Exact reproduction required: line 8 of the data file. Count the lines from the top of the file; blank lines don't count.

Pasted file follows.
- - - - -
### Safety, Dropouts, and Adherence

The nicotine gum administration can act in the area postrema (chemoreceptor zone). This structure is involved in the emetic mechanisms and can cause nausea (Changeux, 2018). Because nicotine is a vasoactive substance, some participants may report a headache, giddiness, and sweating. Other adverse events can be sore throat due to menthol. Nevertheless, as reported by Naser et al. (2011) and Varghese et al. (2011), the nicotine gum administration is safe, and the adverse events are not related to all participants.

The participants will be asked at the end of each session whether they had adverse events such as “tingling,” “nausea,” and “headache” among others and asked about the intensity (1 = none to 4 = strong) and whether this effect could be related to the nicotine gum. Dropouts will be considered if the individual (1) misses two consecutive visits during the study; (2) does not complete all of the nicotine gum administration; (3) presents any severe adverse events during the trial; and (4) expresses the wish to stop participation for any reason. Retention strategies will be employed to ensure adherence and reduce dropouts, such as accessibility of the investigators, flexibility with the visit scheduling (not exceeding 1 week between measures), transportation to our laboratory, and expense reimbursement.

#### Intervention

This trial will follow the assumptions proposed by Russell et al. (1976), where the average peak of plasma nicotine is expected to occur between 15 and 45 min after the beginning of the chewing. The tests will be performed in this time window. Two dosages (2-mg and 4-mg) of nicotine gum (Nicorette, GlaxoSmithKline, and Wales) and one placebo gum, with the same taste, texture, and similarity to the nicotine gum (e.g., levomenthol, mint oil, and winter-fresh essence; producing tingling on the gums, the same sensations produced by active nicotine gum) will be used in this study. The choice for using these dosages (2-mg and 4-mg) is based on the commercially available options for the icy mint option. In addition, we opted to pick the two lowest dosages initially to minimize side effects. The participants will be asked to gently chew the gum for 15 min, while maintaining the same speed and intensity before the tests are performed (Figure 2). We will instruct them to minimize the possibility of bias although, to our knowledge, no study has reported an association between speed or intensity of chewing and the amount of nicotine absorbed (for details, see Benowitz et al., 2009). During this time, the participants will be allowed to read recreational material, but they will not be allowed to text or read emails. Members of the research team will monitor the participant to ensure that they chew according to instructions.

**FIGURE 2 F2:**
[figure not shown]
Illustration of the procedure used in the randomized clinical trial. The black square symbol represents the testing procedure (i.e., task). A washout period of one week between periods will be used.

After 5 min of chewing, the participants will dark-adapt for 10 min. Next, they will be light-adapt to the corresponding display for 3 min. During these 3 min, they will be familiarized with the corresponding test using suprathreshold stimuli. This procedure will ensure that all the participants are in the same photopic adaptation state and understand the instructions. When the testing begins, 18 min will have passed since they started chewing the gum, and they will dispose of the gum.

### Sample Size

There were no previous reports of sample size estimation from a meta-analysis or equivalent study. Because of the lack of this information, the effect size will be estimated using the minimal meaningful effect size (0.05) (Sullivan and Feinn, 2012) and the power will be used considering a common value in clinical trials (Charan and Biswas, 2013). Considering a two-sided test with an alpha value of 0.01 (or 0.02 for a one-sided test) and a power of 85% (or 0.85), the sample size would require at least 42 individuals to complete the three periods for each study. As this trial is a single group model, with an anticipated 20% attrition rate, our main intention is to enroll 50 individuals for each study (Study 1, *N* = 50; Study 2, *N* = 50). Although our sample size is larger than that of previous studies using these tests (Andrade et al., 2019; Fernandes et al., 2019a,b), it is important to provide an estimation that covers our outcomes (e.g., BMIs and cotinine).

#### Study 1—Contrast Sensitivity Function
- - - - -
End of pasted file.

Illustration of the procedure used in the randomized clinical trial. The black square symbol represents the testing procedure (i.e., task). A washout period of one week between periods will be used.